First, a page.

Secret Engineer: How Emily Roebling Built the Brooklyn Bridge

 
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Math, science and engineering.  Back in the late 1870s and 1880s that was man territory.  Women need not apply.  Emily Warren was different.  She learned to sew and play the piano but she also learned math and science.  She married a man who had grown up in an engineering family.  His father came to his son with a plan.  He had figured out how to build a bridge between Manhattan and Brooklyn.  He just needed his son to go to Europe to learn a new technique they were using there.  Emily insisted on going along to learn the new technique as well.

This is a fascinating account of one woman's intelligence and determination.  When Emily and her husband, John, came home, he set to work on building the bridge and came down with caisson sickness.  It hit him so hard he couldn't work on the bridge.  Emily said she would take on the job.

Emily had to teach herself how the cables would work, how the compression and tension would work, and how to distribute all the weight of that huge bridge that was going to be sitting deep in the water.  Step by step we learn along with Emily how the bridge will be built.

Maybe you've driven across a bridge once with your family and wondered how the whole thing stayed up?  How does a bridge work?  Emily wanted to know and she studied and read and figured it out.

One part technical manual and two parts gumption, this is a wonderfully informative story of the life and amazing work of Emily Roebling, the woman who stood in the shadow of her husband and did a job that was considered for men only.

This is a STEM text that is perfect for Women's History Month in March.  It will also serve as an inspiration to many of our girls who love mechanical, mathematical, scientific problems and processes. It will also serve to enlighten those who might want to limit the opportunities of others.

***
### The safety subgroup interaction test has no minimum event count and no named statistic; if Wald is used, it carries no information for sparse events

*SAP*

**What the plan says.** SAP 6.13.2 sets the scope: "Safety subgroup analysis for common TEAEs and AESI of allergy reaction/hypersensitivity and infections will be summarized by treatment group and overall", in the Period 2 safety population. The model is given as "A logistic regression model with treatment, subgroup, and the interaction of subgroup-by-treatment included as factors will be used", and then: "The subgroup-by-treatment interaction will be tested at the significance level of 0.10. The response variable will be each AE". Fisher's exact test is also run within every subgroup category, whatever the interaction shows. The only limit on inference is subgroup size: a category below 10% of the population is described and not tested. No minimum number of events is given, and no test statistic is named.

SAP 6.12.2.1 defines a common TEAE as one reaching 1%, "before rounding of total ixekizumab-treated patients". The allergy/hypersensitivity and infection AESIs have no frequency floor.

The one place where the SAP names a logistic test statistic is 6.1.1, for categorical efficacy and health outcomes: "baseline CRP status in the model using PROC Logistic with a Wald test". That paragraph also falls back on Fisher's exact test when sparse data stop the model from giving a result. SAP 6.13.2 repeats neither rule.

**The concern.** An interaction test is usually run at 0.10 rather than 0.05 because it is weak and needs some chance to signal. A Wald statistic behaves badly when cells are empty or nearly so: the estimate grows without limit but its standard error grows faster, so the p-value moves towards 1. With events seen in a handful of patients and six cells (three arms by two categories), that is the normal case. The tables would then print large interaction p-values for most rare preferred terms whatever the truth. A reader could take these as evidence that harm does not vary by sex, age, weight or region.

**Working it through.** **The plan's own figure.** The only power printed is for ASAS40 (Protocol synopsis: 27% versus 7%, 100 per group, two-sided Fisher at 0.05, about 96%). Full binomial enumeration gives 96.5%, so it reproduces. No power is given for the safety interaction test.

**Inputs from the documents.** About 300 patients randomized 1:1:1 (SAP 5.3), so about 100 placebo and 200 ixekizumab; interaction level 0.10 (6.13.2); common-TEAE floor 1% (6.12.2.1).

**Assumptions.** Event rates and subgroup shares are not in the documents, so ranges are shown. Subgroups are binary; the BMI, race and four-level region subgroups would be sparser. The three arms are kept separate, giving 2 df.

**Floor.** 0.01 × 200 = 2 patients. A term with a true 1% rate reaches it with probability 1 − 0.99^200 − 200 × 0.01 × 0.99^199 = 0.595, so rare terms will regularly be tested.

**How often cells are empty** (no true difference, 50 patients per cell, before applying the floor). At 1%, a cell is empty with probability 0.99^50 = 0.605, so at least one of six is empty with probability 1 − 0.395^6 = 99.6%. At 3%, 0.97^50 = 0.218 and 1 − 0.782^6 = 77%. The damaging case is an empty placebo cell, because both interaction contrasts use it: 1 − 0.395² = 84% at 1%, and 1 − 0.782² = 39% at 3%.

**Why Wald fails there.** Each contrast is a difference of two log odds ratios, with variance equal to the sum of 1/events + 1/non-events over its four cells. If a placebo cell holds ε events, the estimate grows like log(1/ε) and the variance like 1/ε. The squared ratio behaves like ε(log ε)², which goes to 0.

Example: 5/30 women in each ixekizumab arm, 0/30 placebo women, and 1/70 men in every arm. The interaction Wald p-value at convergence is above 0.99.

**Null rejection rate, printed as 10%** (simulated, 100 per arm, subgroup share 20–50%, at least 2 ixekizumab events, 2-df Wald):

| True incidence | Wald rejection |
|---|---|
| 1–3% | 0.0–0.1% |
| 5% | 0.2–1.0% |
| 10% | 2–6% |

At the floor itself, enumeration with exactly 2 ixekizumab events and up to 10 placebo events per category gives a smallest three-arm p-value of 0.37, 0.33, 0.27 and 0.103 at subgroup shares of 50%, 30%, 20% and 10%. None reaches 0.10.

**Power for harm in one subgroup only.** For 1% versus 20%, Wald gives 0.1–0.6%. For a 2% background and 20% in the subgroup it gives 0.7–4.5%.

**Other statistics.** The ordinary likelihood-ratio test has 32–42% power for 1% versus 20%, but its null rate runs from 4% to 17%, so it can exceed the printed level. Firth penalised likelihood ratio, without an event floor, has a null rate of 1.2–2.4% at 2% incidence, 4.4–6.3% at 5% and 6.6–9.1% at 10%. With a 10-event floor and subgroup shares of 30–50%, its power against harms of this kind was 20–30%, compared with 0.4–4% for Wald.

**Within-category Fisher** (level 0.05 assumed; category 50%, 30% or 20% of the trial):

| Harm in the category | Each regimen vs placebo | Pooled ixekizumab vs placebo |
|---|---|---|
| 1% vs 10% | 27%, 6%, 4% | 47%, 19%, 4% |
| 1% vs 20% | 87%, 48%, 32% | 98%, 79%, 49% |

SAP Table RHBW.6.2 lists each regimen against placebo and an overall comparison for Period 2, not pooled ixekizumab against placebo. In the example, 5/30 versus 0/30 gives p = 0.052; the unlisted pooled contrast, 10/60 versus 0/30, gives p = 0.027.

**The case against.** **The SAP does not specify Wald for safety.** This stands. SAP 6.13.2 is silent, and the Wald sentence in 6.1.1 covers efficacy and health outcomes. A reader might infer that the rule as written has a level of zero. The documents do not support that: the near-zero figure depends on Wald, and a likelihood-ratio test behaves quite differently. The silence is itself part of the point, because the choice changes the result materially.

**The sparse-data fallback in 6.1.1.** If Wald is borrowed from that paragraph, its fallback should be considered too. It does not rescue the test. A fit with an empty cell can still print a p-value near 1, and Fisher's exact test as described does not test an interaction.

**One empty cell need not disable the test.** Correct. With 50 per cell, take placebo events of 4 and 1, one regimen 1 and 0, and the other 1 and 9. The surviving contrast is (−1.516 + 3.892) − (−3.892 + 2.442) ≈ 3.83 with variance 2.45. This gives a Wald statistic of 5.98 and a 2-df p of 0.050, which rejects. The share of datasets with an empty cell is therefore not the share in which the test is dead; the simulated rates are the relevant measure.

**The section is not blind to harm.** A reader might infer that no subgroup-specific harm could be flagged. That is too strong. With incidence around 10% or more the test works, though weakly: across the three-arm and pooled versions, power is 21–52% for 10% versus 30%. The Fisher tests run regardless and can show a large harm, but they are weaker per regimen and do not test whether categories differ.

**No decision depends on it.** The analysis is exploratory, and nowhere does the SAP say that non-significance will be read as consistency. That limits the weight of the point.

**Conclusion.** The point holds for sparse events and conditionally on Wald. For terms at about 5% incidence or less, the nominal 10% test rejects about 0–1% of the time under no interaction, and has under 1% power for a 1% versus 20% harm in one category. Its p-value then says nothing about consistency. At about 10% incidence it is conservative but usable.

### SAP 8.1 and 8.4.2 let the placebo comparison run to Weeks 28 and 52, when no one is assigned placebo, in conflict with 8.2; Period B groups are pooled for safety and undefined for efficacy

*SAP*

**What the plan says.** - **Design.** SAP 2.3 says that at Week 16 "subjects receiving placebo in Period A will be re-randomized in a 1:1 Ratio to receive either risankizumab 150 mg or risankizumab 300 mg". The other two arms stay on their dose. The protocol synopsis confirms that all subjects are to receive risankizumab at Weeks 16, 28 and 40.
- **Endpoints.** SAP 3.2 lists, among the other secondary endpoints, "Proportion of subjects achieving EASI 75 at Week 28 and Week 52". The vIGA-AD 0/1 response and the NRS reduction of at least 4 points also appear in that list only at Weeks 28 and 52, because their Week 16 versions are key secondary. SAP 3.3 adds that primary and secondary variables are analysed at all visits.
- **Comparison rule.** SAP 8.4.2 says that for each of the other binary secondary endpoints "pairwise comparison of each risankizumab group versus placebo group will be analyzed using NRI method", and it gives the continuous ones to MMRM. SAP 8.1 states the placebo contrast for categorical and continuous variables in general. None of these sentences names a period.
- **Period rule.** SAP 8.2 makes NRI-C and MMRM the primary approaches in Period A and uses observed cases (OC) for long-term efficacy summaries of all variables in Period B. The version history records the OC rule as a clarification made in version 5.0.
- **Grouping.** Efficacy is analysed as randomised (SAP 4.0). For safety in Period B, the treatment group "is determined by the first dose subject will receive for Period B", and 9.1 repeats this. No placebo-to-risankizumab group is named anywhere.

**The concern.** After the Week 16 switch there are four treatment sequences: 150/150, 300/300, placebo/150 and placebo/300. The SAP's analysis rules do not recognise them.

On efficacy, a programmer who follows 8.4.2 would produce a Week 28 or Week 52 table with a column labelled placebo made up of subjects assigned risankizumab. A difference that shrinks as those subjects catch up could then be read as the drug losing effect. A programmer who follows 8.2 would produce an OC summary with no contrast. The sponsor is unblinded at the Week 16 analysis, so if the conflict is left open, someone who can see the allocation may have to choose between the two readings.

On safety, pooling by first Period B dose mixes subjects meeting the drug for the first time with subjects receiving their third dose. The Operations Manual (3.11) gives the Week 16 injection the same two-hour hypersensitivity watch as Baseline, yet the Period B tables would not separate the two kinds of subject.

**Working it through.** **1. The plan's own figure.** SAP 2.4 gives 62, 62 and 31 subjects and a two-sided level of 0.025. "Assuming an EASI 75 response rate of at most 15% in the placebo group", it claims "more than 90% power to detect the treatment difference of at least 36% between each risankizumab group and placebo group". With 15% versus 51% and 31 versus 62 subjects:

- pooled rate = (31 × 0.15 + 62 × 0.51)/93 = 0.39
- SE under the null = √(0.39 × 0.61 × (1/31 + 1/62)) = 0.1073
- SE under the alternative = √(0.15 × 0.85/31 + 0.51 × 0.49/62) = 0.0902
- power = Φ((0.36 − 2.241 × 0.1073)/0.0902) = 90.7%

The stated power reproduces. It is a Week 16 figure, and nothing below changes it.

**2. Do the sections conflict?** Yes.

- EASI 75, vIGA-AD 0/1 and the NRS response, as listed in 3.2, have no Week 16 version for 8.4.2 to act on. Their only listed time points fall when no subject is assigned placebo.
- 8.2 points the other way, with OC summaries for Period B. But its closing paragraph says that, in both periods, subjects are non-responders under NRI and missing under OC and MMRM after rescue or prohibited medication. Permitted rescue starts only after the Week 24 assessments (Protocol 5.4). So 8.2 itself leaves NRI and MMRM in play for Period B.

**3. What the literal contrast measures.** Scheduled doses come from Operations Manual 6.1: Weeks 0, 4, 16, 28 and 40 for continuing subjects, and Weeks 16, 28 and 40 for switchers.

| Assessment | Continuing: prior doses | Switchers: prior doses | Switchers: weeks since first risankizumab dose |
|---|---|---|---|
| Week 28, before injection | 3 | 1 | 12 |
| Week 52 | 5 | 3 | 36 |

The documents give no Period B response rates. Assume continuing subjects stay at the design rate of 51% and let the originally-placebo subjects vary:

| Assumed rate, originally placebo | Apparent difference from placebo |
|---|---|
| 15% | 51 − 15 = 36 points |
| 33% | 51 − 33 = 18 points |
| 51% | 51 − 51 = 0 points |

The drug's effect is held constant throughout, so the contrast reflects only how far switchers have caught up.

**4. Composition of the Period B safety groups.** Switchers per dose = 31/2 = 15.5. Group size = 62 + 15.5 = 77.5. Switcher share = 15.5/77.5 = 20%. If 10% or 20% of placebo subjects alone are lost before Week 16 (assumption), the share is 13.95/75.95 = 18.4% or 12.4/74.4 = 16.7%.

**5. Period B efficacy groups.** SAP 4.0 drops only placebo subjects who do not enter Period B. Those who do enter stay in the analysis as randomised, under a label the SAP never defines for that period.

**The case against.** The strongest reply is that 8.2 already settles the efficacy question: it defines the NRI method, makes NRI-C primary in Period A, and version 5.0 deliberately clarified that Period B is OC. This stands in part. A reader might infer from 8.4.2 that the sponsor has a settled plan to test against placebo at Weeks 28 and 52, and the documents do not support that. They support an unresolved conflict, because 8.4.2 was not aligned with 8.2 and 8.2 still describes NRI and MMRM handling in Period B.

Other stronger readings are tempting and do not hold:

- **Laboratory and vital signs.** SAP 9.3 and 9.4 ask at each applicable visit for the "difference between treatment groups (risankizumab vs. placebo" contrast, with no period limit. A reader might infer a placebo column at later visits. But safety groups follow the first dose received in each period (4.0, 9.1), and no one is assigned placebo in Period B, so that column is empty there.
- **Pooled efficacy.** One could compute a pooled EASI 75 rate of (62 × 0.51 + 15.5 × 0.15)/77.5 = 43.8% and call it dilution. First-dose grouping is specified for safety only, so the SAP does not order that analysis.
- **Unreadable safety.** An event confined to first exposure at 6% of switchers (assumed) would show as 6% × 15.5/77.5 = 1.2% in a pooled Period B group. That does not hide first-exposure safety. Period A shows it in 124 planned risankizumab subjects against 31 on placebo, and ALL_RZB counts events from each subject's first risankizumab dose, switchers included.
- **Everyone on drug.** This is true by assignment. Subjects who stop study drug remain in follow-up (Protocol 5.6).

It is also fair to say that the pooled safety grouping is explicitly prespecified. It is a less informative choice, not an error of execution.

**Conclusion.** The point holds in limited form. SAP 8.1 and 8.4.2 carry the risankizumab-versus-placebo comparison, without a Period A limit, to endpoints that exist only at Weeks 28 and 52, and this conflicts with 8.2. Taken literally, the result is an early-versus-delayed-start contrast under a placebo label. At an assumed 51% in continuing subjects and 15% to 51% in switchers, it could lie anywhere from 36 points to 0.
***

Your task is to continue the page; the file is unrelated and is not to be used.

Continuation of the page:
Recommended by:  Barb Langridge, abookandahug.com

Math, science and engineering.  Back in the late 1870s and 1880s that was man territory.  Women need not apply.  Emily Warren was different.  She learned to sew and play the piano but she also learned math and science.  She married a man who had grown up in an engineering family.  His father came to his son with a plan.  He had figured out how to build a bridge between Manhattan and Brooklyn.  He just needed his son to go to Europe to learn a new technique they were using there.  Emily insisted on going along to learn the new technique as well.

This is a fascinating account of one woman's intelligence and determination.  When Emily and her husband, John, came home, he set to work on building the bridge and came down with caisson sickness.  It hit him so hard he couldn't work on the bridge.  Emily said she would take on the job.

Emily had to teach herself how the cables would work, how the compression and tension would work, and how to distribute all the weight of that huge bridge that was going to be sitting deep in the water.  Step by step we learn along with Emily how the bridge will be built.

Maybe you've driven across a bridge once with your family and wondered how the whole thing stayed up?  How does a bridge work?  Emily wanted to know and she studied and read and figured it out.

One part technical manual and two parts gumption, this is a wonderfully informative story of the life and amazing work of Emily Roebling, the woman who stood in the shadow of her husband and did a job that was considered for men only.

This is a STEM text that is perfect for Women's History Month in March.  It will also serve as an inspiration to many of our girls who love mechanical, mathematical, scientific problems and processes. It will also serve to enlighten those who might want to limit the opportunities of others.

40 pages         978-1250155320           Ages 5-9

Recommended by:  Barb Langridge, abookandahug.com

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On a warm spring day in 1883, a woman rode across the Brooklyn Bridge with a rooster on her lap.

It was the first trip across an engineering marvel that had taken nearly fourteen years to construct. The woman's husband was the chief engineer, and he knew all about the dangerous new technique involved. The woman insisted she learn as well.

When he fell ill mid-construction, her knowledge came in handy. She supervised every aspect of the project while he was bedridden, and she continued to learn about things only men were supposed to know:

math, science, engineering.

Women weren't supposed to be engineers.

But this woman insisted she could do it all, and her hard work helped to create one of the most iconic landmarks in the world.

This is the story of Emily Roebling, the secret engineer behind the Brooklyn Bridge.

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